Browsing Radiocarbon, Volume 51, Number 1 (2009) by Title
Now showing items 21-23 of 23
The Iron Age Around the Mediterranean: A High Chronology Perspective from the Groningen Radiocarbon DatabaseIn this paper, we present an overview of radiocarbon dating contributions from Groningen, concerning 9 sites from around the Mediterranean region: Israel, Sinai (Egypt), Jordan, Spain, Tunisia, and Italy. Full date lists of the 9 sites are presented. Our 14C dates are discussed in terms of present actual chronological debates. We show that all our 14C dates coherently support a "high chronology" for the Iron Age in each respective area of the Mediterranean region.
The Mysterious 14C DeclineFundamental to the field of radiocarbon dating is not only the establishment of the temporal record of the calendar age-radiocarbon age offsets but also the development of an understanding of their cause. Although part of the decline in the magnitude of this offset over the past 40,000 can be explained by a drop in 14C production rate associated with a progressive increase in the strength of the Earth's magnetic shielding, it is clear that changes in the distribution of 14C among the Earth's active carbon reservoirs are also required. In particular, the steep 15% decline in the 14C to C ratio in atmospheric CO2 and surface ocean CO2, which occurred in a 3 kyr-duration interval marking the onset of the last deglaciation, appears to require that a very large amount (at least 5000 gigatons) of 14C-deficient carbon was transferred to or within the ocean during this time interval. As no chemical or stable isotope anomaly associated with this injection appears in either the marine sediment or polar ice records, this injection must involve a transfer within the ocean (i.e. a mixing of 2 ocean reservoirs, one depleted in 14C and the other enriched in 14C). Although evidence for the existence of a salt-stabilized glacial-age abyssal ocean reservoir exists, a search based on benthic-planktic age differences and 13C measurements appears to place a limit on its size well below that required to account for the steep 14C decline.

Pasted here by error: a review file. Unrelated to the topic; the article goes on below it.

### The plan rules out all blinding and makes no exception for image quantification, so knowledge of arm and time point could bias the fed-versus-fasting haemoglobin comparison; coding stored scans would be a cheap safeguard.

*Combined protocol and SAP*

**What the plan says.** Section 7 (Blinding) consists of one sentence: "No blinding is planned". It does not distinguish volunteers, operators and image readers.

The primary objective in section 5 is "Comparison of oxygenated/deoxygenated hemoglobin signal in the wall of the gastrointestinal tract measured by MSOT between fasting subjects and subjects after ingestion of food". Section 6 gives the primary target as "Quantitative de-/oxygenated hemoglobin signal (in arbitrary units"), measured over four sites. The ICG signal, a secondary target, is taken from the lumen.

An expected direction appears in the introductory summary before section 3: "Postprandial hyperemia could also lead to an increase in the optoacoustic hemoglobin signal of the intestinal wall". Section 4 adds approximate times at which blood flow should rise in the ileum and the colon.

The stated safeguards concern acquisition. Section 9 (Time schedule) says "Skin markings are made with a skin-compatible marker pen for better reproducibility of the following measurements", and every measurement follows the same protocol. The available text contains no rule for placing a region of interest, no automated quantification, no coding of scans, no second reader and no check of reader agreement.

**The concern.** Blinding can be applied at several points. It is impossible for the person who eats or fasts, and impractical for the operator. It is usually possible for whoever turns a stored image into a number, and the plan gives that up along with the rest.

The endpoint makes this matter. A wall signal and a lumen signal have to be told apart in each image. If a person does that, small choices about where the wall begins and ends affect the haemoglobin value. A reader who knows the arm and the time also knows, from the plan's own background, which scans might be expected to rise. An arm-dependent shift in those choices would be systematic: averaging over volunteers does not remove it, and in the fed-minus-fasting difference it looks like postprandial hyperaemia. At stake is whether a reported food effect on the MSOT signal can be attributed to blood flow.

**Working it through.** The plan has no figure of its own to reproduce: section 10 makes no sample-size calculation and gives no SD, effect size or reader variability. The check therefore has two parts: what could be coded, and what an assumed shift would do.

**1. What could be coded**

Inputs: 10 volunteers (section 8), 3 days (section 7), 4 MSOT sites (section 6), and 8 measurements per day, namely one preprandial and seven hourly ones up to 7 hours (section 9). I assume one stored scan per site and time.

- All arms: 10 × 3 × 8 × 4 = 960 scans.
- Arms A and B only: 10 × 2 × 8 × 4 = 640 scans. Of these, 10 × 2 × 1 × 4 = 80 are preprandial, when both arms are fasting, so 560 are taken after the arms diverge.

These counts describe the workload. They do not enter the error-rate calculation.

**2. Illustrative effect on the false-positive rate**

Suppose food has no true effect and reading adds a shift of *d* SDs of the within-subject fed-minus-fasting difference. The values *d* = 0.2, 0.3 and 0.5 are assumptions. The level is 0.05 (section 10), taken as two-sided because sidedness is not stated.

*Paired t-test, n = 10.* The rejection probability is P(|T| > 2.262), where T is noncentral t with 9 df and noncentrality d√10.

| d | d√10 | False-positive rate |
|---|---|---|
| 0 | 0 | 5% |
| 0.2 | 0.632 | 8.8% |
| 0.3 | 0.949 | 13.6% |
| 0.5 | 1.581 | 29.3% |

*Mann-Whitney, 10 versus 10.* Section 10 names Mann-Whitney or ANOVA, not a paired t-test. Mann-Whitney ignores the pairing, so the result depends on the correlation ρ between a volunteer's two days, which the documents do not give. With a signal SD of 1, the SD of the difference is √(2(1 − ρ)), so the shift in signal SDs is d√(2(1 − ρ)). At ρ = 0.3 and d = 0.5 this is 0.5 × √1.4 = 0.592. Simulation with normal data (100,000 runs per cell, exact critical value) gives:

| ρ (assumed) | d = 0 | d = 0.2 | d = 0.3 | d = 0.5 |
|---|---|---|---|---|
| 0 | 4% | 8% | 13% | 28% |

The Radiocarbon Calibration from an Irish Oak PerspectiveBetween 1968 and 1984, a 7272-yr oak chronology was constructed in Belfast, Northern Ireland, in order to provide a local calibration of the radiocarbon timescale. This single-minded exercise in chronology construction provided an exciting occupation for a group of researchers that can be likened to a race in which there was no guarantee of a finish. The existence of a parallel dendrochronological enterprise in Germany added both competition and the possibility of independent replication. The initial completion of both chronologies by 1984, and respective calibrations by 1986, left an important legacy of 2 absolutely dated tree-ring chronologies for multifarious research purposes.